The service will take place on Long Island, New York, more than 260 miles from the 30,000-square-foot hangar at the National Transportation Safety Board’s training center in Ashburn, Virginia, where the reconstructed Boeing 747 wreckage has been for more than two decades. The agency, which had until last week been using the salvaged wreckage in accident investigation training courses, is set to decommission and destroy it in the coming months.
“It’s been very useful, but I think we’ve gotten to the point now that it’s time to move on from that, but in a different way,” Frank Hilldrup, an NTSB official who was on the original team of Flight 800 investigators, told CNN.
The Paris-bound plane exploded minutes after taking off from New York’s John F. Kennedy International Airport on July 17, 1996, killing all 230 people on board. The plane’s wreckage fell into the waters of the Atlantic Ocean off the shores of Long Island. With help from the Navy as well as contracted fishing trawlers scouring the ocean floor, investigators were able to recover more than 95% of the aircraft, and, after almost a year, the remains of all who died were also recovered.
Following an exhaustive four-year investigation, Hilldrup’s team determined that the probable cause of the explosion was an electrical short that detonated vapors in the center wing fuel tank, though they never definitively determined where the initial spark came from.
But while the NTSB plans to destroy the reconstructed wreckage by removing and either melting or shredding the nearly 1,600 pieces, some people close to the disaster say the process won’t bring with it any closure.
“You can never really close the door on this. You can never really put it away,” said John Seaman, whose niece, Michelle Becker, died in the disaster.
Seaman, who says he visited the reconstruction only once, calls it a monument to those who found the truth behind Flight 800.
“It gives testimony to what happened,” he told CNN. The reconstruction “was impressive and it made me feel good to be an American.”
NTSB managing director Sharon Bryson similarly said that the impact of Flight 800 will continue long after the wreckage is destroyed.
This may not be “an investigation that you ever close the book on. It taught us too much and it changed too many things for the book to be closed, at least anytime soon,” she told CNN.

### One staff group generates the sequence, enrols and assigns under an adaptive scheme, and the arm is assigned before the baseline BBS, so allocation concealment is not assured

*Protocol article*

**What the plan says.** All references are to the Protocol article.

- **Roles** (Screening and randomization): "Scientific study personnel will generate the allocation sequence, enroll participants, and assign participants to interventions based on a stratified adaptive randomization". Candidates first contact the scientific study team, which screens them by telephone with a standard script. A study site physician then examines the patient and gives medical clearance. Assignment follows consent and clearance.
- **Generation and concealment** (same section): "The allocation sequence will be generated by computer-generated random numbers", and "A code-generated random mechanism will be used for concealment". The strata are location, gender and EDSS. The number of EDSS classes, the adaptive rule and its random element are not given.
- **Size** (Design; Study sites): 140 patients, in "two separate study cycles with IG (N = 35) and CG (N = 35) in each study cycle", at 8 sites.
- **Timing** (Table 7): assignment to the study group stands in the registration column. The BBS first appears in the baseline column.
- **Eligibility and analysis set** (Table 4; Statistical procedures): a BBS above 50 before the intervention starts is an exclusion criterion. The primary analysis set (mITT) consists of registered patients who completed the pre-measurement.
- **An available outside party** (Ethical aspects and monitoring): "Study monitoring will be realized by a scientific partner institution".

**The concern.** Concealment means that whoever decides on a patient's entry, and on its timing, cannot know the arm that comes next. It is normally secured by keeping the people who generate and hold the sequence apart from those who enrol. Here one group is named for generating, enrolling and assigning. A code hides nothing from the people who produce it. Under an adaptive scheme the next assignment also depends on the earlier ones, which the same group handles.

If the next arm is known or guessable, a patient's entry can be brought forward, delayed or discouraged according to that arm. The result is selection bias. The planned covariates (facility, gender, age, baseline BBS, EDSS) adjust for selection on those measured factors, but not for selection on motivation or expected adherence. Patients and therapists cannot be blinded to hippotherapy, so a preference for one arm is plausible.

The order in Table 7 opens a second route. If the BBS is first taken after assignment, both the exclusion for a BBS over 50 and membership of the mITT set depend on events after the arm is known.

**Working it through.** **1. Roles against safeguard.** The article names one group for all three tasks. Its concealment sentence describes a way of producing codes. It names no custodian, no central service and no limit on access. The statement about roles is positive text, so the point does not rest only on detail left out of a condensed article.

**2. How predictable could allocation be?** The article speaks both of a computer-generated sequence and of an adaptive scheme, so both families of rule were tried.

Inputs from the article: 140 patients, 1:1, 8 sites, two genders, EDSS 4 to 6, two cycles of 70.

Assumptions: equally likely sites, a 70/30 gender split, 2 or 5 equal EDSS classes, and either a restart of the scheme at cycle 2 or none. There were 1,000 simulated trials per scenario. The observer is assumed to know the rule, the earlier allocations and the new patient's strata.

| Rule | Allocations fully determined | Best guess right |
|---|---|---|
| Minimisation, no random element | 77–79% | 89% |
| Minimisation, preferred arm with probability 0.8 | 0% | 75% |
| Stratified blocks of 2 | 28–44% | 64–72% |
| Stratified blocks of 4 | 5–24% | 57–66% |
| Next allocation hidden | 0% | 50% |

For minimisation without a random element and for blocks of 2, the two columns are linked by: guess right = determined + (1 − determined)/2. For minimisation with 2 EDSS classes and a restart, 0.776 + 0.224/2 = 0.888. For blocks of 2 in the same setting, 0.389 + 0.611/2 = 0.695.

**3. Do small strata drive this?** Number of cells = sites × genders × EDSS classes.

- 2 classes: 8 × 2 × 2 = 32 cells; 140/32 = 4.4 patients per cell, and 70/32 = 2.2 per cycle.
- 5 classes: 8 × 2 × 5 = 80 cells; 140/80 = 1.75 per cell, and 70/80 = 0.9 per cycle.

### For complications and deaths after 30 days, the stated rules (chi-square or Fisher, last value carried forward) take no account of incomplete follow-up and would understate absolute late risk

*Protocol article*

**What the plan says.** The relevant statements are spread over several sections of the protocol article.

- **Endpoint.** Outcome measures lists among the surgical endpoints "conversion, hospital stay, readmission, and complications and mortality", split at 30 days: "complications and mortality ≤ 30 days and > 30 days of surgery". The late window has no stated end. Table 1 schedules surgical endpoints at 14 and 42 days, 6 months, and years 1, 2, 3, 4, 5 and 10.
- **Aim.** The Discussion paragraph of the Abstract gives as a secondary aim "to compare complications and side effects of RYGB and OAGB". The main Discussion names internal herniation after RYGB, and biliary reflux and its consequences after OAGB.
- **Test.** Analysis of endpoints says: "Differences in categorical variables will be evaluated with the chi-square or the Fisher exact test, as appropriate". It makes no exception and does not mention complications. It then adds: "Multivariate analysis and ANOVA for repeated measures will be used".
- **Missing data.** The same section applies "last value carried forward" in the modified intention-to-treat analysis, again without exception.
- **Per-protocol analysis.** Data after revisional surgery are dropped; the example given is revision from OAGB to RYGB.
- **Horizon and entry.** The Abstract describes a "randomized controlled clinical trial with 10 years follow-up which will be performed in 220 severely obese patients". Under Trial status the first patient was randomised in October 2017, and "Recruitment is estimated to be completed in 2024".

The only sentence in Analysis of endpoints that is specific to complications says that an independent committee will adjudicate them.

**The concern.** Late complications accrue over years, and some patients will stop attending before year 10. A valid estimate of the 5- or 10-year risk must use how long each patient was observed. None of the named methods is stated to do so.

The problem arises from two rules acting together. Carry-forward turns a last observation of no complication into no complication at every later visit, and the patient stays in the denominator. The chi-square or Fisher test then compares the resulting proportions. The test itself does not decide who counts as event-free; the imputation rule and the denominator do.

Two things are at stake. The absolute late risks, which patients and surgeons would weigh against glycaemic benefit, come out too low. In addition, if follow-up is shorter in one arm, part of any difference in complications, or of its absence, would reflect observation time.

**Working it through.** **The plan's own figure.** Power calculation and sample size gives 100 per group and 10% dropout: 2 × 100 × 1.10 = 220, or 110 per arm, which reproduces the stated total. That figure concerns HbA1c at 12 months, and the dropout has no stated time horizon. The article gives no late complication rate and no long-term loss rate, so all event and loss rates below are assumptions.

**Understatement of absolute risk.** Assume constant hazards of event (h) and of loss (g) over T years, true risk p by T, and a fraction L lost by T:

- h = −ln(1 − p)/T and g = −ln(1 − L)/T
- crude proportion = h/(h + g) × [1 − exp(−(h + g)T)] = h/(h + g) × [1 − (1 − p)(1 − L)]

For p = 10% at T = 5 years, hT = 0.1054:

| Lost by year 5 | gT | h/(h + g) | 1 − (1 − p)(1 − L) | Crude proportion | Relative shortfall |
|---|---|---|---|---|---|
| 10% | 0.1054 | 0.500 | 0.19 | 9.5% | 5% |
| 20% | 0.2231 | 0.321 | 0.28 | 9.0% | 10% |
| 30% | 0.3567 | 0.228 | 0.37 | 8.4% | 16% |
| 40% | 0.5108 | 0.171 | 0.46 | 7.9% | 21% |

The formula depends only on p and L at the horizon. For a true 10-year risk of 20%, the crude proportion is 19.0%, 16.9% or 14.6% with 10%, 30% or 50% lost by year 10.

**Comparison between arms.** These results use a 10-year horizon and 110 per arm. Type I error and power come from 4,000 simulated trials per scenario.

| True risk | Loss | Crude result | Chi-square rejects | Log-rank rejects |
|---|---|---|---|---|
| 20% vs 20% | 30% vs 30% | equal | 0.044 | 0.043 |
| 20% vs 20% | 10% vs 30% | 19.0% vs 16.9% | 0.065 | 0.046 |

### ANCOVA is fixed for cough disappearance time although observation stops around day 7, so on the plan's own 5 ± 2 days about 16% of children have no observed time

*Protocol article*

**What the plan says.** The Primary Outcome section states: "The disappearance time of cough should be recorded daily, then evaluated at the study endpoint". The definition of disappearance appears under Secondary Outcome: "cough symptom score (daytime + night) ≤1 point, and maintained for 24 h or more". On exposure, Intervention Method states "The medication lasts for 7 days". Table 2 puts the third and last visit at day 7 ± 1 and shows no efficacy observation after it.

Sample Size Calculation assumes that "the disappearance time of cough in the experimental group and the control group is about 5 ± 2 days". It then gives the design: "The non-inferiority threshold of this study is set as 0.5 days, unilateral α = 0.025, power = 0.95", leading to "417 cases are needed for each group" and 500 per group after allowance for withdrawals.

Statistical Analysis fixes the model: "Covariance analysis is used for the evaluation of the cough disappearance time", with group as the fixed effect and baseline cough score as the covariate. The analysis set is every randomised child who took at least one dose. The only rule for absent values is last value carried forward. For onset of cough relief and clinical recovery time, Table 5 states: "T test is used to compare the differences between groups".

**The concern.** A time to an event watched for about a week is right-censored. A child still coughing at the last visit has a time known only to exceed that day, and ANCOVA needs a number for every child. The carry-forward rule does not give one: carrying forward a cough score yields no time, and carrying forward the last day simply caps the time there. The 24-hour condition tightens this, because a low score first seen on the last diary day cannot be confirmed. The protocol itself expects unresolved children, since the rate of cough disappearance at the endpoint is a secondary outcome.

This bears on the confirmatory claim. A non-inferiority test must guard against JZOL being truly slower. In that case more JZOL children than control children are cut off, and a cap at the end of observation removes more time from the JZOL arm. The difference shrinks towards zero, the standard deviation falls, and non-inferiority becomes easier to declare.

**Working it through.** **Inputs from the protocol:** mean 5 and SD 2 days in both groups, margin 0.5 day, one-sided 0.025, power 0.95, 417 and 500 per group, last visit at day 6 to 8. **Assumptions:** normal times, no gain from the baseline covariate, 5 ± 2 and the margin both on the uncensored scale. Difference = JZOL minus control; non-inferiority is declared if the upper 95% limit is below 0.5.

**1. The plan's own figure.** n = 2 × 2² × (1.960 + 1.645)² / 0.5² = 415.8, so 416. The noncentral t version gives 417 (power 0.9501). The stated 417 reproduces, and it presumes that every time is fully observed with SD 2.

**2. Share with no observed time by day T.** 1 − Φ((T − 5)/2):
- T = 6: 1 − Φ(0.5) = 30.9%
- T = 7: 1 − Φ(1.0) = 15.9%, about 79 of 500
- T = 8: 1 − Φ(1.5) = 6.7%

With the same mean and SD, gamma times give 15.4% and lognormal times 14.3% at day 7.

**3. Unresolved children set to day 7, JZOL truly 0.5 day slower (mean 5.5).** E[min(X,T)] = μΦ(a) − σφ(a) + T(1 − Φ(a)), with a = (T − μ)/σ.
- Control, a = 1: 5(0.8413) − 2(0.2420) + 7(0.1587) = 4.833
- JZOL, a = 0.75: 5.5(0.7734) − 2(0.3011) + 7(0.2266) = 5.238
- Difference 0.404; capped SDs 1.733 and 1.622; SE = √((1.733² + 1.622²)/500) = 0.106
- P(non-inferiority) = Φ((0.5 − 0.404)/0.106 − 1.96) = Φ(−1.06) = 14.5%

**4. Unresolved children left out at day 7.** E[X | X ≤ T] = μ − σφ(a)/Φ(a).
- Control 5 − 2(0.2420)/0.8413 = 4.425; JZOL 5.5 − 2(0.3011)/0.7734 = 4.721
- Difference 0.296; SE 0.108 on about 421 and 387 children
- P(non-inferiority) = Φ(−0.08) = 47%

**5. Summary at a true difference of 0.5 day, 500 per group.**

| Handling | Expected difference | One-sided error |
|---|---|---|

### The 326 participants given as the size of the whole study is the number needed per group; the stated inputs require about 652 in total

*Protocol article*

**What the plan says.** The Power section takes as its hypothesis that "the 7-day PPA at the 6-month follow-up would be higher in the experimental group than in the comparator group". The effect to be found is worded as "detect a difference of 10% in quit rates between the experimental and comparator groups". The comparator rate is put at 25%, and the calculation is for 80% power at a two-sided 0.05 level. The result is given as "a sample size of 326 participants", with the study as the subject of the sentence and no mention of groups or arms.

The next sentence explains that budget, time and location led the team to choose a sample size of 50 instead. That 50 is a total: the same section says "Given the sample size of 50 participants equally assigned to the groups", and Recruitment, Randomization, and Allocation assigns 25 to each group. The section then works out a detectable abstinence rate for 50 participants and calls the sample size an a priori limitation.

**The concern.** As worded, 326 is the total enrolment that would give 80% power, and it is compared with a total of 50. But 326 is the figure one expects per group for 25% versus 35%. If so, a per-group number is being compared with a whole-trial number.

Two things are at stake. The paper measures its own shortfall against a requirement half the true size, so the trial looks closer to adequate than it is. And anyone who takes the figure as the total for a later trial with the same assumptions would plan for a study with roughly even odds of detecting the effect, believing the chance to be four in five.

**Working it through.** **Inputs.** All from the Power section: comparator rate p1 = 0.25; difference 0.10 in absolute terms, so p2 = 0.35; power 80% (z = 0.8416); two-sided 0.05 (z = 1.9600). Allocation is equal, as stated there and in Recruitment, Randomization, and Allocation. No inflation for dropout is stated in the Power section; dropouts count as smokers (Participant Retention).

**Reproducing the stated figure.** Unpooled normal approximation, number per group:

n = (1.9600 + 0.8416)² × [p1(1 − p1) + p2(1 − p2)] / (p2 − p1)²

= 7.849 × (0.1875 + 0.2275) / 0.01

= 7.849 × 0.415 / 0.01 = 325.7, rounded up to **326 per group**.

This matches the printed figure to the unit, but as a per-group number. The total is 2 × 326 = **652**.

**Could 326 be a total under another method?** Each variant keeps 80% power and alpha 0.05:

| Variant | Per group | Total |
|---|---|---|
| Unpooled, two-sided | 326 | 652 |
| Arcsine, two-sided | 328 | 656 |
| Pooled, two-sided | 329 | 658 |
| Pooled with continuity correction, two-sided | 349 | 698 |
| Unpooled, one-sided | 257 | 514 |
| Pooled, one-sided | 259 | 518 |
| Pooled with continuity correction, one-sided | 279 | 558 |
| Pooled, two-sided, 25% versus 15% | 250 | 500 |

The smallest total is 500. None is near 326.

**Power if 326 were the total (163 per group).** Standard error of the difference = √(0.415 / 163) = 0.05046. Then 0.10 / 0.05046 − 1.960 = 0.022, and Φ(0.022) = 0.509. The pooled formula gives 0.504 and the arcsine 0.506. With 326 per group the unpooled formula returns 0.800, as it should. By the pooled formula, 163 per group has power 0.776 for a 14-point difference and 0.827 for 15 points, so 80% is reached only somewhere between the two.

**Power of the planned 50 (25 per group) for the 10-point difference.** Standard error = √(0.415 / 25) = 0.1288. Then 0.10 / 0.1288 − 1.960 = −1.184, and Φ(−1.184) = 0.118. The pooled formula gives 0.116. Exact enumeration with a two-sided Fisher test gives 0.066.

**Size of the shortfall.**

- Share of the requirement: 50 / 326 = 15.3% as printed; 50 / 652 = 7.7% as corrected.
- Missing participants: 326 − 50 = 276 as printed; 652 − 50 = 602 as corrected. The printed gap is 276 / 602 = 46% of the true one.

The agency plans to thoroughly document the wreckage over several months using 3D scanning techniques, and the data will be archived for historical purposes before it’s finally destroyed.
Investigators first suspected foul play
The tragedy prompted one of the largest and most expensive aviation investigations in history, setting off a flurry of conspiracy theories and suspicion that terrorists had hit the plane with a rocket.
Of the 755 witness reports that the FBI has made public, accounts vary widely but hundreds describe what they thought was either a flare or fireworks heading up toward the plane before it exploded. A few witnesses even used the words “missile” or “rocket.”
“When you talk about airplane break-up — was it a bomb? Was it a missile? Well, you can see the evidence,” said Peter Goelz, who was serving as the NTSB’s managing director at the time of the Flight 800 disaster.
Though the agency eventually deemed the explosion an accident and found no evidence of foul play, investigators had also considered state-sponsored actors during their probe, according to Leon Panetta, who was chief of staff for President Bill Clinton at the time of the tragedy.
“The investigation was looking at almost every possibility, including state actors, because we’d known that Libya had been involved with regards to bringing down the airliner over Scotland,” he previously said, referring to Pan Am Flight 103. “We were looking at Iraq and Saddam Hussein. We were looking at, you know, the possibility of even Iran might have played a role in this.”
NTSB said the original agreement with the families of those who died in the crash included a stipulation that the reconstruction would be used solely as a training tool and never as a public exhibit, and Bryson said families had been notified about the decommissioning prior to the agency’s public announcement.